Something of particular interest to note is that, for example, the percentage of emissions from the electricity sector and energy industry in the region (36%) is lower than the percentage in other regions, as in the European Union (47%) or the world indicator (51%). However, the region’s transportation sector has a higher proportion when compared to both examples (Figure 2). This gives us an indication that the countries’ decarbonization policies should not only consider efficiency measures and greater use of renewables in the energy industry, but also modernize and electrify energy uses that reduce gas emissions. According to a new IDB publication, the electrification of transport can play an important role and this will require new investments in charging infrastructures, new business models for vehicles and charging equipment at home, and a regulatory policy. and effective incentives.

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Figure 2. How are CO2 emissions from LAC energy made up? Year 2020

Are we reducing energy emissions in Latin America and the Caribbean?
Source: Prepared by the Energy Hub using CAIT’s Climate Data Explorer database – WRI World Resources Institute. Data for 2020 are estimated by the Energy Hub

On the other hand, analyzing the trend since 1990, energy CO2 emissions have been growing, but marginally decreasing. In other words, in the 1990s there was an average annual increase of 3.6%, in the decade of 2000-2010 an increase of 2.4%, and since 2015 emissions begin to decrease to 2.5% prepandemic. In the Energy HUB we estimate that in 2020 there was approximately a 12% decrease in CO2 emissions due to energy use, mainly related to the sharp drop in energy consumption due to COVID-19, and to a lesser extent it can also be explained by a compensation of renewable energies in the demand for electricity that showed greater resilience to respond to power generation needs .

From a comparative perspective, in the last 5 years, LAC’s energy CO2 emissions contributed around 4.5% of the world’s total energy emissions.. When comparing the energy emissions per inhabitant of the region to 2020, this indicator is one of the lowest in the world with 2.5 tCO2 / inhab, if compared to the European Union – 6.2 tCO2 / inhab, the World – 4.0 tCO2 / inhab, and with North America – 15.1 tCO2 / inhab (Figure 3). In contrast, from an economic growth perspective, our region shows a higher level of emissions intensity for every US $ 1000 of GDP it generates (0.27 tCO2) when compared, for example, with the European Union (0.17 tCO2), North America (0.24 tCO2), but lower with the levels of emerging economies such as BRICS. This gives us indications of the relationship that emissions have with the heterogeneity of the different levels of energy use in the region, for productive use, transportation or for consumption at home.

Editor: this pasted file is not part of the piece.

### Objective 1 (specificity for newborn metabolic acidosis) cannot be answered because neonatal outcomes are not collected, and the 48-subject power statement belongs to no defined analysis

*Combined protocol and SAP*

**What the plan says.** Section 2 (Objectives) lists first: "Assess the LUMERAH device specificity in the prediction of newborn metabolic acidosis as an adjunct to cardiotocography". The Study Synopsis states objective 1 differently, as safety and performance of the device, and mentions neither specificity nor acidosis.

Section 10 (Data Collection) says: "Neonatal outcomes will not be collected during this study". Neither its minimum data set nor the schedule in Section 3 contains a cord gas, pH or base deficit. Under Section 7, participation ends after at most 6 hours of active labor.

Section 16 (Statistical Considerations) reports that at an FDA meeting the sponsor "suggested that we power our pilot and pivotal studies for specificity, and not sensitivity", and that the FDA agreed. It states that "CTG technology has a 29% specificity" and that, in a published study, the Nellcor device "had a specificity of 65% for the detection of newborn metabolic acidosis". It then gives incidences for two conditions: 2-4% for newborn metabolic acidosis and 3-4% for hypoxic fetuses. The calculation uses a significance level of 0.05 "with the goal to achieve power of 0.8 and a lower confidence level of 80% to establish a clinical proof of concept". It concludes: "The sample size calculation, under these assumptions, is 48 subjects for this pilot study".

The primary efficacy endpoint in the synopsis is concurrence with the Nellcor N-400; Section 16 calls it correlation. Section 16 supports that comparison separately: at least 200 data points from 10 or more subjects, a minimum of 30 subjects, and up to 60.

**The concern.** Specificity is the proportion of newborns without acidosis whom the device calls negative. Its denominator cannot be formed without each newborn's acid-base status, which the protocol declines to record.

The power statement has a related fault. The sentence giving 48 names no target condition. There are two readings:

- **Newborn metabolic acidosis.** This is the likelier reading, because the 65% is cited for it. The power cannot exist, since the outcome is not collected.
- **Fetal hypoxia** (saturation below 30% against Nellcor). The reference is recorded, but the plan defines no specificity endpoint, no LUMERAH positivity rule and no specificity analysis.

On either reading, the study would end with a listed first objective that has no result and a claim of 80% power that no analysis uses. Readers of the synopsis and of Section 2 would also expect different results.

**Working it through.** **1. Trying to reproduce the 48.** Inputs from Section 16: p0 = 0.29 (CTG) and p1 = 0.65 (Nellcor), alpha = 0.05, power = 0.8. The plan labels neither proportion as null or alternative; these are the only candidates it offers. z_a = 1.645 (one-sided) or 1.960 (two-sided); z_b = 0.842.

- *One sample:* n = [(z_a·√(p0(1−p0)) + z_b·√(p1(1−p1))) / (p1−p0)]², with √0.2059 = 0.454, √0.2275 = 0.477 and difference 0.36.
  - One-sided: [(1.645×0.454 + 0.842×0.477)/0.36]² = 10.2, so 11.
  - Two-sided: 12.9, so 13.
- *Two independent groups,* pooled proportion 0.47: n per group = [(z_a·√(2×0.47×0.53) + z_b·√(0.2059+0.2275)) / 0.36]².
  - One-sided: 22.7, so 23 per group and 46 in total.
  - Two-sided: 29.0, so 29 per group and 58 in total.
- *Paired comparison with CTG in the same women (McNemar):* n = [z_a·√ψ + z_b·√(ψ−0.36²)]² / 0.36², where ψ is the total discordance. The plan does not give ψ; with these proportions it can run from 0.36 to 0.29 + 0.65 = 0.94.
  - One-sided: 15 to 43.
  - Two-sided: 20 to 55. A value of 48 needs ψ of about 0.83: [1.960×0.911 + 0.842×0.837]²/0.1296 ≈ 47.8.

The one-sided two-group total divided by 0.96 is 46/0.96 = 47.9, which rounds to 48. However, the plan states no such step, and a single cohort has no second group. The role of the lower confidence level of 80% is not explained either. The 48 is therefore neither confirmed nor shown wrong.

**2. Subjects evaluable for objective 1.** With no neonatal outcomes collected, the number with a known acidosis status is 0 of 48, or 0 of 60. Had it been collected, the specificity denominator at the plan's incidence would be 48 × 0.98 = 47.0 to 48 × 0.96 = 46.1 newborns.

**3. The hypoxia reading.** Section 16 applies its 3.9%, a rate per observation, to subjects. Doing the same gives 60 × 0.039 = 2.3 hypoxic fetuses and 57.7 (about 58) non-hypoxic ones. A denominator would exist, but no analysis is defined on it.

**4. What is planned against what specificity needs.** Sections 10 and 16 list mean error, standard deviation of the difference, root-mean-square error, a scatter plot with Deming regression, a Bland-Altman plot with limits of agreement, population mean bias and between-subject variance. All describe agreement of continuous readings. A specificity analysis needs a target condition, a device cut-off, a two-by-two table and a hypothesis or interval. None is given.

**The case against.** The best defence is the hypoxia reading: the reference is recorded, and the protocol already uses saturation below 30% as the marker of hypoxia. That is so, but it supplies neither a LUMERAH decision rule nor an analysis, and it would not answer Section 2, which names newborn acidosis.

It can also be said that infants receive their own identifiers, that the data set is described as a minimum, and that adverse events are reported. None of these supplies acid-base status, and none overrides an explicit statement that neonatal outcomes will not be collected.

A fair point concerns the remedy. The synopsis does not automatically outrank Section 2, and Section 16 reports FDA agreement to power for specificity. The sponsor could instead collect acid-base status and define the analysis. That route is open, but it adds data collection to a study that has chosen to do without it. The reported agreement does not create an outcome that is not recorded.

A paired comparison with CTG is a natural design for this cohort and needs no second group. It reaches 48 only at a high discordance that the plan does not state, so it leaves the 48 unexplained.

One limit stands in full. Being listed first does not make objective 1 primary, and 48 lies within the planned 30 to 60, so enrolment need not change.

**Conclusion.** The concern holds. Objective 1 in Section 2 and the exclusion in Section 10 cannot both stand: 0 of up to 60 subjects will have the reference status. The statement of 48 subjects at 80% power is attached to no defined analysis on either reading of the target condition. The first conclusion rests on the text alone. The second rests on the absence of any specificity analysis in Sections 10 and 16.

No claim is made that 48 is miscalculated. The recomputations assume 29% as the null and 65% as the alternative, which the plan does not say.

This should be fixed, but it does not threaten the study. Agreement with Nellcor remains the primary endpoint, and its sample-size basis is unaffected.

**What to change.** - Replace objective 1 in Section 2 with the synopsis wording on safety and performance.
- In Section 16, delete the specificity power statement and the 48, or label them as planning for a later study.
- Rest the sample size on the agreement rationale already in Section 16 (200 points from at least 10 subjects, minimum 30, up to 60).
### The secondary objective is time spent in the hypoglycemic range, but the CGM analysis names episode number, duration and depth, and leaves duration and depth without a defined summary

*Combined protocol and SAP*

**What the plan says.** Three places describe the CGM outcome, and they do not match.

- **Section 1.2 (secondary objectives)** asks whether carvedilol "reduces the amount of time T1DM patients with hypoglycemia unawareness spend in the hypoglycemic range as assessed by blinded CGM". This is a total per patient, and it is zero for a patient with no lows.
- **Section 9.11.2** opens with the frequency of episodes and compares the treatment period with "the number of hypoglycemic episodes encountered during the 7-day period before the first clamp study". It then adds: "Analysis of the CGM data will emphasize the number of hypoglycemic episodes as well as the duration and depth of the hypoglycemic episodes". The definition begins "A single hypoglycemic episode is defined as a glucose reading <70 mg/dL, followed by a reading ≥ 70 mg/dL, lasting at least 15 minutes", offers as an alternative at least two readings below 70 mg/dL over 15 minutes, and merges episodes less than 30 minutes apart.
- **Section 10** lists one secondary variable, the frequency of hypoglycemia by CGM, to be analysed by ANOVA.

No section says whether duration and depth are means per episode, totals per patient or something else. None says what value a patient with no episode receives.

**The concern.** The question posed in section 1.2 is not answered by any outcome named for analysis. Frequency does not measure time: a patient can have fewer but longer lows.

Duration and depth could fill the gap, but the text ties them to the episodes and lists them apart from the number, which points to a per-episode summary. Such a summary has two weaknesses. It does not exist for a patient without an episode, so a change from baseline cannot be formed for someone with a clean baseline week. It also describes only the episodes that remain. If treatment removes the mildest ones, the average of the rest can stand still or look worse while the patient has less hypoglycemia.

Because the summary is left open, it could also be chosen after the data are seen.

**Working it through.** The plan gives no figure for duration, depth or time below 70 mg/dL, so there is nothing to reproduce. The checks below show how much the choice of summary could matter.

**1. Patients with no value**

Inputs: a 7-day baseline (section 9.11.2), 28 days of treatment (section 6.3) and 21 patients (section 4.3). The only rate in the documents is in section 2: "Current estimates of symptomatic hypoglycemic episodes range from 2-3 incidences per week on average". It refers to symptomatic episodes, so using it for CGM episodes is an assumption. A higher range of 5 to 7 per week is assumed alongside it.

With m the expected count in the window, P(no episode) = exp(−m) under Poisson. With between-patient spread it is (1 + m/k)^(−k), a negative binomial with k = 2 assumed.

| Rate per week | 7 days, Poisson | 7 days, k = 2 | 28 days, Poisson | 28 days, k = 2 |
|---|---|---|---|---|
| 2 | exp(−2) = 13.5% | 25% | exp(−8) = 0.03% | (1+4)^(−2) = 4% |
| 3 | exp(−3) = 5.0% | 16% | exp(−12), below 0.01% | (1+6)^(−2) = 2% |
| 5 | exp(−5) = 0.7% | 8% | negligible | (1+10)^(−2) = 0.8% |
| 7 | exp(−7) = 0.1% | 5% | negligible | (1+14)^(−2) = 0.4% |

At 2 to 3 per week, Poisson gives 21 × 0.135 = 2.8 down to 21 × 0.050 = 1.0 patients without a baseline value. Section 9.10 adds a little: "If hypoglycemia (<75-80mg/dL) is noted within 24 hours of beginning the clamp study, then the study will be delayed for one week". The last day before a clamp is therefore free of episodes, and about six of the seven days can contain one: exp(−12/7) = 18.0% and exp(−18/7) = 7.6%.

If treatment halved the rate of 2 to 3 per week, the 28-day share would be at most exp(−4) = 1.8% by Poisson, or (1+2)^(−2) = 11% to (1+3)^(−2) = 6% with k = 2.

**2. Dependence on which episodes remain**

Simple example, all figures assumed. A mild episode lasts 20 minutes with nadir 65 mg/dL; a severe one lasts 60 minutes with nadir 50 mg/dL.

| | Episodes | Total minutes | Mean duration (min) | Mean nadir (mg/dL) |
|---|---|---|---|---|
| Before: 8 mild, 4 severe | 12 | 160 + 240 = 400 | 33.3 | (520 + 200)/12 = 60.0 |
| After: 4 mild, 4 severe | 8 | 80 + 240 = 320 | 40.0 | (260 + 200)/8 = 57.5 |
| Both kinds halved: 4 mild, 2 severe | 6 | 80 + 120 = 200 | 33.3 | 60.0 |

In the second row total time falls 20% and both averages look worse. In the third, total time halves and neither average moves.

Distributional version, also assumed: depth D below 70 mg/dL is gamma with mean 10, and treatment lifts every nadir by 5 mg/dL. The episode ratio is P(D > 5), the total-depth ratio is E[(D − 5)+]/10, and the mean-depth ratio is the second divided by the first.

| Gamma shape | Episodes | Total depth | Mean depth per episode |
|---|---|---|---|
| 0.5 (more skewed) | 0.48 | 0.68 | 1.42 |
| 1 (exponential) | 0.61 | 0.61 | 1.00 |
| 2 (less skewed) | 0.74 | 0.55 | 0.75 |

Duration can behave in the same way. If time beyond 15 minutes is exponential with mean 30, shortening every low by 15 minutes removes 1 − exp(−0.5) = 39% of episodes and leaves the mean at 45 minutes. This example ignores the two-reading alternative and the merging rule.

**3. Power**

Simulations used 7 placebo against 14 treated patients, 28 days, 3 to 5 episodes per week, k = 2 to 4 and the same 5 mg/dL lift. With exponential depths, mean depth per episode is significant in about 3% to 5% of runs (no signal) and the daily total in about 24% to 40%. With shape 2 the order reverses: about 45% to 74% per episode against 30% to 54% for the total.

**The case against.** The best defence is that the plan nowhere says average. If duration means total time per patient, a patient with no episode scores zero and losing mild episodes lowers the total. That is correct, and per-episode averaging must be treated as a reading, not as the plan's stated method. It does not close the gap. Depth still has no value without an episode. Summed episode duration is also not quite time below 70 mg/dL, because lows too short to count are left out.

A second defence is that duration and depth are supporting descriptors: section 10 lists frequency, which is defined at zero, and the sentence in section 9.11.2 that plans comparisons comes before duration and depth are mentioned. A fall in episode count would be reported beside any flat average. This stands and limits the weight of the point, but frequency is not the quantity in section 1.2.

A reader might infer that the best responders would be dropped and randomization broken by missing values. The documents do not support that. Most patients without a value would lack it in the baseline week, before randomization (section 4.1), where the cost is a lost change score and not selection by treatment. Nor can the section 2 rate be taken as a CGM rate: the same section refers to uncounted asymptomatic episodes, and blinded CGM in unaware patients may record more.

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Figure 3. Which countries generate the most CO2 emissions per capita from energy use? Year 2020

Are we reducing energy emissions in Latin America and the Caribbean?
Fountain. Source: Prepared by the Energy Hub using CAIT’s Climate Data Explorer database – WRI World Resources Institute. Data for 2020 are estimated by the Energy Hub.

Therefore, making a structural monitoring of the emissions of the energy sectors with data such as the ones we have in the Energy Hub, will be key to identify improvements and opportunities, warning signs, that allow the government and the private sector to take effective measures to meet its NDCs commitments in the medium and long term. If you are interested in learning more about these indicators for your country and comparing them, we invite you to review our visualization